Associations between antimicrobial susceptibility/resistance of Neisseria gonorrhoeae isolates in European Union/European Economic Area and patients’ gender, sexual orientation and anatomical site of infection, 2009–2016

on behalf of The Euro-GASP Network

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Abstract

Background: The emergence and spread of antimicrobial resistance (AMR) in Neisseria gonorrhoeae, nationally and internationally, is a serious threat to the management and control of gonorrhoea. Limited and conflicting data regarding the epidemiological drivers of gonococcal AMR internationally have been published. We examined the antimicrobial susceptibility/resistance of gonococcal isolates (n = 15,803) collected across 27 European Union/European Economic Area (EU/EEA) countries in 2009–2016, in conjunction to epidemiological and clinical data of the corresponding patients, to elucidate associations between antimicrobial susceptibility/resistance and patients’ gender, sexual orientation and anatomical site of infection. Methods: In total, 15,803 N. gonorrhoeae isolates from the European Gonococcal Antimicrobial Surveillance Programme (Euro-GASP), 2009–2016, were examined. Associations between gonococcal susceptibility/resistance and patients’ gender, sexual orientation and anatomical site of infection were investigated using univariate and multivariate logistic regression analysis. Statistical significance was determined by Pearson χ2-test or Fisher’s exact test with two-tailed p-values of < 0.05 indicating significance. Results: The overall gonococcal resistance from 2009 to 2016 was 51.7% (range during the years: 46.5–63.5%), 7.1% (4.5–13.2%), 4.3% (1.8–8.7%), and 0.2% (0.0–0.5%) to ciprofloxacin, azithromycin, cefixime, and ceftriaxone, respectively. The level of resistance combined with decreased susceptibility to ceftriaxone was 10.2% (5.7–15.5%). Resistance to cefixime and ciprofloxacin, and resistance combined with decreased susceptibility to ceftriaxone were positively associated with urogenital infections and heterosexual males, males with sexual orientation not reported and females (except for ciprofloxacin), i.e. when compared to men-who-have-sex-with-men (MSM). Azithromycin resistance was positively associated with heterosexual males, but no association was significant regarding anatomical site of infection. Conclusions: Overall, sexual orientation was the main variable associated with gonococcal AMR. Strongest positive associations were identified with heterosexual patients, particularly males, and not MSM. To provide evidence-based understanding and mitigate gonococcal AMR emergence and spread, associations between antimicrobial susceptibility/resistance and patients’ gender, sexual orientation and anatomical site of infection need to be further investigated in different geographic settings. In general, these insights will support identification of groups at increased risk and targeted public health actions such as intensified screening, 3-site testing using molecular diagnostics, sexual contact tracing, and surveillance of treatment failures.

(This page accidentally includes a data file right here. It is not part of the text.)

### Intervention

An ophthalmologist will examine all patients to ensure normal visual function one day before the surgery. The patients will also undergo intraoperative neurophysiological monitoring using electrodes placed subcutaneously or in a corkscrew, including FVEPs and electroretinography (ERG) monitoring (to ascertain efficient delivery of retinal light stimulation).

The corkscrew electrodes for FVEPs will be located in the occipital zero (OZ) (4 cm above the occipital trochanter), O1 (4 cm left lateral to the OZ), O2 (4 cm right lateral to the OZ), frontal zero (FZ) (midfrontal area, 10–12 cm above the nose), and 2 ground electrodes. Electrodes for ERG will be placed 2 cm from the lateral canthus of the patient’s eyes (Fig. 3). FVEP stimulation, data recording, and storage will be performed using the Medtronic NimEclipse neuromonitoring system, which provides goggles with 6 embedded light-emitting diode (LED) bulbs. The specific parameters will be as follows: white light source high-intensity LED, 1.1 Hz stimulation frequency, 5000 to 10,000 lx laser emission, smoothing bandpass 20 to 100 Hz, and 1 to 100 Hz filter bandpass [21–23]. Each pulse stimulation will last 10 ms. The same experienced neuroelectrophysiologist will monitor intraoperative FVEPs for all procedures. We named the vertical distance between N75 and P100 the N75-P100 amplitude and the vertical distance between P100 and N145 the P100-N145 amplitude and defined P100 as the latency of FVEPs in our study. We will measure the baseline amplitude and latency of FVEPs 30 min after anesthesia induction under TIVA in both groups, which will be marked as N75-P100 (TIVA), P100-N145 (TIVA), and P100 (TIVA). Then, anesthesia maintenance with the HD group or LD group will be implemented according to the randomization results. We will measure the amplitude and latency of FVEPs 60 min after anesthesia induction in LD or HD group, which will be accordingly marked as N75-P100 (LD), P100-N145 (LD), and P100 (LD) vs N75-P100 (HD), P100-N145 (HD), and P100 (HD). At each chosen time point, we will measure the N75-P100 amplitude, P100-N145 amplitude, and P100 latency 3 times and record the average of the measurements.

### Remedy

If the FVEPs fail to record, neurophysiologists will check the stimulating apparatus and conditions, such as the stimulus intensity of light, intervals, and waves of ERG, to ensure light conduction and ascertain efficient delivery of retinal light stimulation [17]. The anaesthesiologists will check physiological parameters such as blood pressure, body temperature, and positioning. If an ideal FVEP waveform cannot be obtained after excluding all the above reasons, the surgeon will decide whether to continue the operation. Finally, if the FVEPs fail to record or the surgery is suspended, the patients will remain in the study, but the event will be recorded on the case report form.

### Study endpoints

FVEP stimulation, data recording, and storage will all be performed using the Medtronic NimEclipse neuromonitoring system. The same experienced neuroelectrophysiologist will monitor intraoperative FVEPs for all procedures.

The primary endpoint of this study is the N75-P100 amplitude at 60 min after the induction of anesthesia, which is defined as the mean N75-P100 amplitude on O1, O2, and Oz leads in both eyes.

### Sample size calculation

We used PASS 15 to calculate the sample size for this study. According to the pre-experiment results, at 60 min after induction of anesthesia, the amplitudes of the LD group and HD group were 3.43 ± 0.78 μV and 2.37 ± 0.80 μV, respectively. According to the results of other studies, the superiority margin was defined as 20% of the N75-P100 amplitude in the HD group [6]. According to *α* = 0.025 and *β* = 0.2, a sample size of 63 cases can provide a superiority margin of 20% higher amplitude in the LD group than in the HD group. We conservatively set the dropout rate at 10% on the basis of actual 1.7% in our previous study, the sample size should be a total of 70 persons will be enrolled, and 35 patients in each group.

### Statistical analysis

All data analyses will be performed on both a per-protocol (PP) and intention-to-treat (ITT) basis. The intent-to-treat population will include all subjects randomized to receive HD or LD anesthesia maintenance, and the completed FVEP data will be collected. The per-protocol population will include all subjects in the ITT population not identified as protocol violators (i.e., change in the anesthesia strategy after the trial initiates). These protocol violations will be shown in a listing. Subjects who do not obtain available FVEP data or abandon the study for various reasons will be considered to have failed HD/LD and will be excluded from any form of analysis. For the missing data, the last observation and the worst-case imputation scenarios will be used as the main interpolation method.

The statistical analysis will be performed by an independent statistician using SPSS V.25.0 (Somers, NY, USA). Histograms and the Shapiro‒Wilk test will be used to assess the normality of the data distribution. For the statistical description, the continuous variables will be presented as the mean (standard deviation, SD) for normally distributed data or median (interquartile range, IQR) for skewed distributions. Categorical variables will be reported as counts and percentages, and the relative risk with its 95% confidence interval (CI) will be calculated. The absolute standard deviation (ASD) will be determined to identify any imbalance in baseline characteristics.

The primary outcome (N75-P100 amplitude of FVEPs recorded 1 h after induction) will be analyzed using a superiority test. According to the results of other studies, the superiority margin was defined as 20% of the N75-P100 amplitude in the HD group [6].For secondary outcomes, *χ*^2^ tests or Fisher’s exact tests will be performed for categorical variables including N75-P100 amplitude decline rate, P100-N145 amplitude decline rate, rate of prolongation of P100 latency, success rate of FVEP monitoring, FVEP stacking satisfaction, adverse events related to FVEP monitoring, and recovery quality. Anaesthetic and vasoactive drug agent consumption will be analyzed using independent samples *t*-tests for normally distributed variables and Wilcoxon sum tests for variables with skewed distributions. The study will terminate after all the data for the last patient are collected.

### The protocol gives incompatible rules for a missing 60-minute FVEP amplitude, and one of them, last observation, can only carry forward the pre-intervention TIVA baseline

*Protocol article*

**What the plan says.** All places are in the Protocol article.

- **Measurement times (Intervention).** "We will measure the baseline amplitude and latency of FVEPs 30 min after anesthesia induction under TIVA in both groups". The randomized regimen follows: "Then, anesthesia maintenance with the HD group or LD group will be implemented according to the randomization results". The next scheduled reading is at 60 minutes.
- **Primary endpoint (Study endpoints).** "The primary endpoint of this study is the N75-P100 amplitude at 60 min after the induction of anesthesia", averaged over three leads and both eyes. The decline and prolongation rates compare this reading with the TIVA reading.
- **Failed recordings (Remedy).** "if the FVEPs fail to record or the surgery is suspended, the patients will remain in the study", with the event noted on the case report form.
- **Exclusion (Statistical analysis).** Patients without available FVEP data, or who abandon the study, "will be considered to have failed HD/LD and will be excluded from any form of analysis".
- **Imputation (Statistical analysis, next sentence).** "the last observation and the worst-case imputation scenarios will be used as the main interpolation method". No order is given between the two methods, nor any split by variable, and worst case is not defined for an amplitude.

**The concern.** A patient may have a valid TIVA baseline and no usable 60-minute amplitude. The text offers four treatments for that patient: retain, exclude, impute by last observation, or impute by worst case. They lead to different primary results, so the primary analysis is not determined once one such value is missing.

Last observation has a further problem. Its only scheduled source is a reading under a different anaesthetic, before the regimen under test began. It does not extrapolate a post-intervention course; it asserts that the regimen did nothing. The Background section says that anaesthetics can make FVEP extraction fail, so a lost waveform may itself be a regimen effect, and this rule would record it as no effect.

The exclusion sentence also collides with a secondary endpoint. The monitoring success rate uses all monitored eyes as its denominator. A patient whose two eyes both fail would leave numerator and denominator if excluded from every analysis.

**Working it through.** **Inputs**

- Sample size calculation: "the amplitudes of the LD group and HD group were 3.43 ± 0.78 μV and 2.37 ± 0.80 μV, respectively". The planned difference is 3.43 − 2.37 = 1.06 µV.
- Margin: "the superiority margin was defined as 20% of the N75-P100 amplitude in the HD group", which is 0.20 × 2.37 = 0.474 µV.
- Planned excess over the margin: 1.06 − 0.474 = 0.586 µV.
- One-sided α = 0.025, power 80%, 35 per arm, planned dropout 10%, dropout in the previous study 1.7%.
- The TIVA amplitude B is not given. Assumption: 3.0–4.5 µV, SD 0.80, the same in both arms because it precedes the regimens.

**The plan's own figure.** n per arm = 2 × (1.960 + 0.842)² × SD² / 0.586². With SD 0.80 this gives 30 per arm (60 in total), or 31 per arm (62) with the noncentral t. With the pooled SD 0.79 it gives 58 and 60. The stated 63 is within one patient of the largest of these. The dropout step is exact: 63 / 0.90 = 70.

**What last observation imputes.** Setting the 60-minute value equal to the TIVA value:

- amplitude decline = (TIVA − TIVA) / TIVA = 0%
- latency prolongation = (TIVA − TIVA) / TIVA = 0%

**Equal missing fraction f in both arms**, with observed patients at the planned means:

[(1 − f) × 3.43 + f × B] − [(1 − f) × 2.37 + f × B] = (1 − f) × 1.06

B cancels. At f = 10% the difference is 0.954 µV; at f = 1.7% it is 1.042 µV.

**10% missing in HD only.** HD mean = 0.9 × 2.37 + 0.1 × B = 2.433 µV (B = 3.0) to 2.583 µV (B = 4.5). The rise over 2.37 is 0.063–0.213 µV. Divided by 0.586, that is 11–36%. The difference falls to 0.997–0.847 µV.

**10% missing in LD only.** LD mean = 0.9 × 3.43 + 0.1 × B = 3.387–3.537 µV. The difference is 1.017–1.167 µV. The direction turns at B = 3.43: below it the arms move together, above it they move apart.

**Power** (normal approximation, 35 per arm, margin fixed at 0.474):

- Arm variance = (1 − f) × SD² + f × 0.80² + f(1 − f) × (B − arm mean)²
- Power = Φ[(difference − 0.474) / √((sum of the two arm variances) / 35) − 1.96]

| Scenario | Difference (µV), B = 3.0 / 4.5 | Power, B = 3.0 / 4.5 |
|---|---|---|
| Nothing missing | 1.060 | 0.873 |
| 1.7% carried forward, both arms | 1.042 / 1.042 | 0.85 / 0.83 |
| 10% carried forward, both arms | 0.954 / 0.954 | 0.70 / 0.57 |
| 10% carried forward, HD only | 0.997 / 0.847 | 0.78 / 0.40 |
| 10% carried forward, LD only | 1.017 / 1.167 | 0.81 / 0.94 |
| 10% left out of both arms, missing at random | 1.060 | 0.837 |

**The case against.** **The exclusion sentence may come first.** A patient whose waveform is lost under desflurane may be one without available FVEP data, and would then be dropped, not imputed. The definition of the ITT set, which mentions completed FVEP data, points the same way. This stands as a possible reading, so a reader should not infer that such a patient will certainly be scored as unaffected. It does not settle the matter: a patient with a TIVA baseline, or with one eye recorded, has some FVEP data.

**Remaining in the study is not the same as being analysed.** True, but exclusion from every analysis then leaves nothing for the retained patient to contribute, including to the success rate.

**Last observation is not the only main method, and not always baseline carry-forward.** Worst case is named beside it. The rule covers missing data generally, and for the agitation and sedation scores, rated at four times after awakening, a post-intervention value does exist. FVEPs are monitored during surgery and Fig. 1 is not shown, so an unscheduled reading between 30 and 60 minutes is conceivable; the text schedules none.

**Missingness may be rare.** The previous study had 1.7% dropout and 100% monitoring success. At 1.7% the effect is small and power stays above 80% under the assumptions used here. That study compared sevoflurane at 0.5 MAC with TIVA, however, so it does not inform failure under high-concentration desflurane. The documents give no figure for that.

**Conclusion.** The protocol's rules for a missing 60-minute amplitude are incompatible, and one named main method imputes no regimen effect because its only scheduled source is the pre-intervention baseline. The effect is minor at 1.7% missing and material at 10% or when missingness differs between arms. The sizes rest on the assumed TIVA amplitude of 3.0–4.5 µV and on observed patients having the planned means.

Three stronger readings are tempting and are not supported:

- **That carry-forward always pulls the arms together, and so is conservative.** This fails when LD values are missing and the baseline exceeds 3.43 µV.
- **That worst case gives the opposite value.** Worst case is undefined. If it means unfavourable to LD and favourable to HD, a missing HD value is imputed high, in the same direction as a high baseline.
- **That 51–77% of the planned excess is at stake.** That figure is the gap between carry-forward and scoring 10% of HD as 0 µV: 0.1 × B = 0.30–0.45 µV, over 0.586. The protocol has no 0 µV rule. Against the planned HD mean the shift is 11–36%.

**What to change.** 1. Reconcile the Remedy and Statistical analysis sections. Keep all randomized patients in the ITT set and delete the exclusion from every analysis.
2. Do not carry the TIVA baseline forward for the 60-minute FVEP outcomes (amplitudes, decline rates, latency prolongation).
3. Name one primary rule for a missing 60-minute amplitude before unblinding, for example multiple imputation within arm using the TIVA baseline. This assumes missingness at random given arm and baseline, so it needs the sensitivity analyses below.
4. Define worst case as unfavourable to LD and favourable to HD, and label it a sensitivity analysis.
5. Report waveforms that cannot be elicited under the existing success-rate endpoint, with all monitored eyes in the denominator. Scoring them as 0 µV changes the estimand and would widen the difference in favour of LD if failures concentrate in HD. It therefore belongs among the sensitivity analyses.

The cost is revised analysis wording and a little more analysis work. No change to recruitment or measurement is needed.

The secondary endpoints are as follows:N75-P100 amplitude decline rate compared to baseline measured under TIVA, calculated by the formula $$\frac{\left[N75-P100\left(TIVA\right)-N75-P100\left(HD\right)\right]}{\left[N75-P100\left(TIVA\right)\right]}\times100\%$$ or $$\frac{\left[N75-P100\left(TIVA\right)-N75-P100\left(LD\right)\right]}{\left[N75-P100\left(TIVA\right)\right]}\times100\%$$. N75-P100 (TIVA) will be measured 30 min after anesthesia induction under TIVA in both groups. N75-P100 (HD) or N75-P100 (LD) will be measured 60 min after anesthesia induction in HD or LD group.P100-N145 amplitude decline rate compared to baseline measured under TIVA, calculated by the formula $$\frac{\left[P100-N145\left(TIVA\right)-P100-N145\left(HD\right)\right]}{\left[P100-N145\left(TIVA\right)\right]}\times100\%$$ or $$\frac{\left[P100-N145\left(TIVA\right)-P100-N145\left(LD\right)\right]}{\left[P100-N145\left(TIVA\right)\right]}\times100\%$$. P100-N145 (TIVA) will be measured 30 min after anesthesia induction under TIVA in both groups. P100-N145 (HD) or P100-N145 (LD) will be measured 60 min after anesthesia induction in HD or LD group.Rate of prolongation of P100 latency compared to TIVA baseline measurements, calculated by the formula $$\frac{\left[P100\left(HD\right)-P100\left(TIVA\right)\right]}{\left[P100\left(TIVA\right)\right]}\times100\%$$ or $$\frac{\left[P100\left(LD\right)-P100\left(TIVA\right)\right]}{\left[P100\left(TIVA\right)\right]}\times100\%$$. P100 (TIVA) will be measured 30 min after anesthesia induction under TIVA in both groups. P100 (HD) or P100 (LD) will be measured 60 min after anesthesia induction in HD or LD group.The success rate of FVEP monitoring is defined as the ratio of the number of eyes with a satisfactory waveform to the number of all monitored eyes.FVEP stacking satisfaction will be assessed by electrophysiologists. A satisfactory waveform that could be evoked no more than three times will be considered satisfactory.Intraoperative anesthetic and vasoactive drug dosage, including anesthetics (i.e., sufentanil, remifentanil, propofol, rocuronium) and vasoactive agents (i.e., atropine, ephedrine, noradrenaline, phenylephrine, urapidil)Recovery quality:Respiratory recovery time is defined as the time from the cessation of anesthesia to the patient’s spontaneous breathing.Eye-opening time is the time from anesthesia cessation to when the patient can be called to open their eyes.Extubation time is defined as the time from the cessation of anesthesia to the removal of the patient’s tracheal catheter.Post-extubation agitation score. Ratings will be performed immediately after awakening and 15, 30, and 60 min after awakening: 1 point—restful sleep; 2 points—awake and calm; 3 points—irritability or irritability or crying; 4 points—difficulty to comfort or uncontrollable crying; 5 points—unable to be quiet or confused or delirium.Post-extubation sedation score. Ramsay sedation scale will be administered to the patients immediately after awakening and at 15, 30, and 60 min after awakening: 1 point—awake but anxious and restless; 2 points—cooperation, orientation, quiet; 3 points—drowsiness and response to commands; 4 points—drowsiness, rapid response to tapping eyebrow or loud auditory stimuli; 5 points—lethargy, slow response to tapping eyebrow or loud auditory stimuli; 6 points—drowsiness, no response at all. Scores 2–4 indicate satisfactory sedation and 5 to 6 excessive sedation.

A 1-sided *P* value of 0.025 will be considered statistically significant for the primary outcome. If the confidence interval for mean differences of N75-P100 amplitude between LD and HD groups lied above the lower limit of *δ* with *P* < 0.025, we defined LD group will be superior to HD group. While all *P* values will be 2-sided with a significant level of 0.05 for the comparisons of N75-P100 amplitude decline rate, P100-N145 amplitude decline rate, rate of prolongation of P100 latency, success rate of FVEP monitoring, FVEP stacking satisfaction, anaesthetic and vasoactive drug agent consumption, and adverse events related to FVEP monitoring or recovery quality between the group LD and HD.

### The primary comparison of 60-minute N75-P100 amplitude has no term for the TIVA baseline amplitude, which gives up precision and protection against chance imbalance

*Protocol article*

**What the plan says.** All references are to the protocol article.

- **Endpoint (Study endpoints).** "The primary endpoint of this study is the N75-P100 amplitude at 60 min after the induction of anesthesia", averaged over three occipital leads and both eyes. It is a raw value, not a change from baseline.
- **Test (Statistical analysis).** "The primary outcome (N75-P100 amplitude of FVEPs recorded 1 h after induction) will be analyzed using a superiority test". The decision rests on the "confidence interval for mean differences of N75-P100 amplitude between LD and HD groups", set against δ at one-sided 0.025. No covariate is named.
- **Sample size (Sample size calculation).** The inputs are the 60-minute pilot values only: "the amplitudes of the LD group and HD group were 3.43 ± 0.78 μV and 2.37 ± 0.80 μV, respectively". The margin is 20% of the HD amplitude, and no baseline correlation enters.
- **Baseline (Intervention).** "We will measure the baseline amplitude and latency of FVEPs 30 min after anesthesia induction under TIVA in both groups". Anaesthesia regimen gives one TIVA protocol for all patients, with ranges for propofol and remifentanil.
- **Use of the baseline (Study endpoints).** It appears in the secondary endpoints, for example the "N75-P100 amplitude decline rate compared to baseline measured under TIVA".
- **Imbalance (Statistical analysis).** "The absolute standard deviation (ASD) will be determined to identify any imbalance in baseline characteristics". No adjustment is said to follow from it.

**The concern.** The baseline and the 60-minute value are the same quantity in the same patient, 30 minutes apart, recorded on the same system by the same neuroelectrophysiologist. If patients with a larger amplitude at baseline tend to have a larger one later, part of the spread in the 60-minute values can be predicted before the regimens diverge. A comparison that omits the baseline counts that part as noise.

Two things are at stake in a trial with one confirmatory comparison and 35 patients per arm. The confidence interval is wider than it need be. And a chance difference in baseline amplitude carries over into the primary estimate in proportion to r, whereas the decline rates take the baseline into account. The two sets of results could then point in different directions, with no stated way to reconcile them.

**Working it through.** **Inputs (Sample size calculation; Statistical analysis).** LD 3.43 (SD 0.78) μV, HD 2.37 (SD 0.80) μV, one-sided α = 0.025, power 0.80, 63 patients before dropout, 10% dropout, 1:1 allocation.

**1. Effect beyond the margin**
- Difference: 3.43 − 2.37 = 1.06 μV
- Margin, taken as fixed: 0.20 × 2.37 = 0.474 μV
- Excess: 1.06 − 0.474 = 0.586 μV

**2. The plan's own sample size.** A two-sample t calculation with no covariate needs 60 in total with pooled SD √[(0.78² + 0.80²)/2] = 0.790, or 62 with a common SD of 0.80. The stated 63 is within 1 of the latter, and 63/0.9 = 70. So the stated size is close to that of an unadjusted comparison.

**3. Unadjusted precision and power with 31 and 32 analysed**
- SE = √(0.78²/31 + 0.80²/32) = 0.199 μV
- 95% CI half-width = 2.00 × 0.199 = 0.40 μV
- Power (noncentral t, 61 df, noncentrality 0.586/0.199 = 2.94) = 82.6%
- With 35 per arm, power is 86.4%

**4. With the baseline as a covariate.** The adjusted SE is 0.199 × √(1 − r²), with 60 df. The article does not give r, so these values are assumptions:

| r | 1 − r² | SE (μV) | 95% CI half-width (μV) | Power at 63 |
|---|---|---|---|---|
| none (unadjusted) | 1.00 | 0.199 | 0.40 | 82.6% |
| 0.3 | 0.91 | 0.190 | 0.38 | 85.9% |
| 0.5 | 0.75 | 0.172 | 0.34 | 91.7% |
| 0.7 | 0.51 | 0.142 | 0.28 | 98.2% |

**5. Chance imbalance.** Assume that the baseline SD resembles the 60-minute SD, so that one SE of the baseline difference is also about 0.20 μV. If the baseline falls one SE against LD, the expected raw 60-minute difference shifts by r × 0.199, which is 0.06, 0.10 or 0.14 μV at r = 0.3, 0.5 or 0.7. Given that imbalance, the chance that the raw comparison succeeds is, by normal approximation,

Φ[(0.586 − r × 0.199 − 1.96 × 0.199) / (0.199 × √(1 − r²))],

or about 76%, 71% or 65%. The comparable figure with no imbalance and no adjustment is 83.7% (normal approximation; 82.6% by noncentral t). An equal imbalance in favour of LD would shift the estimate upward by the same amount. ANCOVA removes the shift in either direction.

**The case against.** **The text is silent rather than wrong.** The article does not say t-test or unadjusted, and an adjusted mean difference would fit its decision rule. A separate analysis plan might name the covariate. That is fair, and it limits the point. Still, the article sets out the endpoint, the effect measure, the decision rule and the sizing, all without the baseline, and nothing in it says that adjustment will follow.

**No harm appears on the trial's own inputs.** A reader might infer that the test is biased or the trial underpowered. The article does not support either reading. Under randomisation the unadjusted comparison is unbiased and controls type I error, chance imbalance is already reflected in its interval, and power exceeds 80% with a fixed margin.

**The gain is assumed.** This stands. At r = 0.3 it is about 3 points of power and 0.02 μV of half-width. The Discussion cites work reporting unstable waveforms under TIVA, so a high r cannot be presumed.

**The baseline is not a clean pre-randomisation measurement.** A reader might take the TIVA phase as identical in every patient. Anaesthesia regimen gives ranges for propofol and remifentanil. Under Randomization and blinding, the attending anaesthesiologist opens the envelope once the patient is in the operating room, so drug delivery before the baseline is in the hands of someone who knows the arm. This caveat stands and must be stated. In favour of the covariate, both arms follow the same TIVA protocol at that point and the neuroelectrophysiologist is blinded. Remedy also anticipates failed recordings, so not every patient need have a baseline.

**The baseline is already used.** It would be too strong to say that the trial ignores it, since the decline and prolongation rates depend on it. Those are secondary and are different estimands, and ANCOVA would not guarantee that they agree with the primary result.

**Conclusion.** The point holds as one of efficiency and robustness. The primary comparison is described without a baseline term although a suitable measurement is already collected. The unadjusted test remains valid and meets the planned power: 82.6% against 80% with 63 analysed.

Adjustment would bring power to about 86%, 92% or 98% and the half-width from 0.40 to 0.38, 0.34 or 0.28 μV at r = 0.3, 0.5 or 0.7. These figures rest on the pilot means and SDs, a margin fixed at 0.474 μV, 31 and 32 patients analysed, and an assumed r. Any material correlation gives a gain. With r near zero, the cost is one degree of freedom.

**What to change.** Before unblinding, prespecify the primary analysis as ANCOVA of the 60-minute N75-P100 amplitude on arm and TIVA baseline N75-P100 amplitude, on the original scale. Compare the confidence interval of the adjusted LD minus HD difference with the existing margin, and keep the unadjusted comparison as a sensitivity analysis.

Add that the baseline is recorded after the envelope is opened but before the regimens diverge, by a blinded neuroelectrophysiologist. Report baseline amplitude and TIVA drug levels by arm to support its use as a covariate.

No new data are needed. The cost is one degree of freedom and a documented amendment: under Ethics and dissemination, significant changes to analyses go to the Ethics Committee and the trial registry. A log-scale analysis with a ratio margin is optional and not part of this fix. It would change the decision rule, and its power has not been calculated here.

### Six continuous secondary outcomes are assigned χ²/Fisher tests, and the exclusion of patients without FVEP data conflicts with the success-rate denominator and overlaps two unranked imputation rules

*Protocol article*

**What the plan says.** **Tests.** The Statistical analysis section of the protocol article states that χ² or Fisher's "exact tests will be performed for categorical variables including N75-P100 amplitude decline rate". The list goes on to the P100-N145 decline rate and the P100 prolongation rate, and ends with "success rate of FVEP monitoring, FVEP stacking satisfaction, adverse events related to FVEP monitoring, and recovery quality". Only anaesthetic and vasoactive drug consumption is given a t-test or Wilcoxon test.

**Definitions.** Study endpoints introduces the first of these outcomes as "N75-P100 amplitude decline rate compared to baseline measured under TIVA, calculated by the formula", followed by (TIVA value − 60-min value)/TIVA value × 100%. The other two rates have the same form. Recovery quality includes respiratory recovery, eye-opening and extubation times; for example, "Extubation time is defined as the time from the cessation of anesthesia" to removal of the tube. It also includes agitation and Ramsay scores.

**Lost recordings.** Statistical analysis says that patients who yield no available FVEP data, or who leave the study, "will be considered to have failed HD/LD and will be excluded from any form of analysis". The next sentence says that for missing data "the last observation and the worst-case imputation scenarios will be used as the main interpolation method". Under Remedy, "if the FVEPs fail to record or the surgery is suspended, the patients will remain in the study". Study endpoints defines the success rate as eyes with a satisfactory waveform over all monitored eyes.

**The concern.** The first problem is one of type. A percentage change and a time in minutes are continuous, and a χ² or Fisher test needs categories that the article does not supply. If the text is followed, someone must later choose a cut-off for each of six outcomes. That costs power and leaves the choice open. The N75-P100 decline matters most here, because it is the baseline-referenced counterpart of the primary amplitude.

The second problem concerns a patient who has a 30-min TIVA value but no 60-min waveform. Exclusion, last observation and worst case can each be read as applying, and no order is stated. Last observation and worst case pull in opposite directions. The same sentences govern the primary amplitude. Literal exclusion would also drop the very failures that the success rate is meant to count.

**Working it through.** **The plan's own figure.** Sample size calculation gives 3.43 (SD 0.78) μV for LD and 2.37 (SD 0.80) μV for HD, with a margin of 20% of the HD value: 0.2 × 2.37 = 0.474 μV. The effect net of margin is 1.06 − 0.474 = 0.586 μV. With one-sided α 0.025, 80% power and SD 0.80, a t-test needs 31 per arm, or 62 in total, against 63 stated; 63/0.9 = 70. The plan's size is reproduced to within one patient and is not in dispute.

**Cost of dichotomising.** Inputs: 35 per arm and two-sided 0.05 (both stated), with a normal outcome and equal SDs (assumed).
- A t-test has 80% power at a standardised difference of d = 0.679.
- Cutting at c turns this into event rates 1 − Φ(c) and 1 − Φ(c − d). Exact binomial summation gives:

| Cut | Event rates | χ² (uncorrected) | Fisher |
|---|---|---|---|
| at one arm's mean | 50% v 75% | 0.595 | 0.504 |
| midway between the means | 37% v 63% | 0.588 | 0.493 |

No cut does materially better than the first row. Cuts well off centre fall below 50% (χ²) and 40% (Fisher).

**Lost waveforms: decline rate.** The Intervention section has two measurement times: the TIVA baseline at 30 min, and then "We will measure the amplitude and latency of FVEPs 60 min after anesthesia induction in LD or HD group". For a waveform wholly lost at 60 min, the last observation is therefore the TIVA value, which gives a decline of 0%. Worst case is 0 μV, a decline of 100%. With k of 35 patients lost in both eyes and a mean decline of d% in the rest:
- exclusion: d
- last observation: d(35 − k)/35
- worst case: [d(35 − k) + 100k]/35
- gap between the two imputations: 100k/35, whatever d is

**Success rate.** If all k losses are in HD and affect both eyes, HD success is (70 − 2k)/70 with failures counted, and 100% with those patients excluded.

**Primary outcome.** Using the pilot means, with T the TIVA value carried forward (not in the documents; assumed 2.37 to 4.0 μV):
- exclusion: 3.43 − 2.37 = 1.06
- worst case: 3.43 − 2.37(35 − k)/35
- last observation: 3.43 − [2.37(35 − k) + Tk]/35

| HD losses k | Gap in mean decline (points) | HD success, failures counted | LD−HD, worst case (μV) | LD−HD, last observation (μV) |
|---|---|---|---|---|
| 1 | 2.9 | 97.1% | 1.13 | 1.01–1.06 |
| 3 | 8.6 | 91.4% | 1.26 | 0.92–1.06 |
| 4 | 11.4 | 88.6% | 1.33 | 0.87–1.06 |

Original languageEnglish
Article number273
Number of pages12
JournalBMC Infectious Diseases
Volume21
Issue number1
DOIs
Publication statusPublished - 18 Mar 2021

Bibliographical note

Funding Information:
We would like to thank the members of the European STI network for their active participation in Euro-GASP: Austria: Claudia Eder, Sonja Pleininger, Alexander Indra, Steliana Huhlescu; Belgium: Irith De Baetselier, Wim Vanden Berghe; Croatia: Bla?enka Hunjak, Tatjana Nemeth Bla?i?; Cyprus: Panayiota Maikanti-Charalambous, Despo Pieridou; Czech Republic: Hana Z?kouck?, Helena ?emli?kov?; Denmark: Steen Hoffmann, Lasse Jessen Schwartz; Estonia: Rita Peetso, Jevgenia Epstein, Jelena Viktorova; France: Ndeindo Ndeikoundam, Beatrice Bercot, C?cile B?b?ar, Florence Lot; Germany: Susanne Buder, Klaus Jansen; Greece: Vivi Miriagou, Georgios Rigakos, Vasilios Raftopoulos; Hungary: Eszter Balla, M?ria Dud?s; Iceland: Lena R?s ?smundsd?ttir, Gu?r?n Sigmundsd?ttir, Gu?r?n Svanborg Hauksd?ttir, Thorolfur Gudnason; Ireland: Aoife Colgan, Brendan Crowley, Sin?ad Saab; Italy: Paola Stefanelli, Anna Carannante, Patrizia Parodi; Latvia: Gatis Pakarna, Raina Nikiforova, Antra Bormane, Elina Dimina; Luxembourg: Monique Perrin, Tamir Abdelrahman, Jo?l Mossong, Jean-Claude Schmit, Friedrich M?hlschlegel; Malta: Christopher Barbara, Francesca Mifsud; the Netherlands: Alje Van Dam, Birgit Van Benthem, Maartje Visser, Ineke Linde; Norway: Hilde Kl?vstad, Dominique Caugant; Poland: Beata M?ynarczyk-Bonikowska; Portugal: Jacinta Azevedo, Maria-Jos? Borrego, Marina Lurdes Ramos Nascimento; Slovak Republic: Peter Pavlik; Slovenia: Irena Klavs, Andreja Murnik, Samo Jeverica, Sandra Kosmac, Tanja Kustec; Spain: Julio V?zquez Moreno, Asuncion Diaz, Raquel Abad; Sweden: Inga Velicko, Magnus Unemo; United Kingdom: Gwenda Hughes, Jill Shepherd, Lynsey Patterson.

Publisher Copyright:
© 2021, The Author(s).

Copyright:
Copyright 2021 Elsevier B.V., All rights reserved.

Keywords

  • Antimicrobial resistance
  • Azithromycin
  • Ceftriaxone
  • Europe
  • European Gonococcal Antimicrobial Surveillance Programme (Euro-GASP)
  • Gonorrhoea
  • Surveillance

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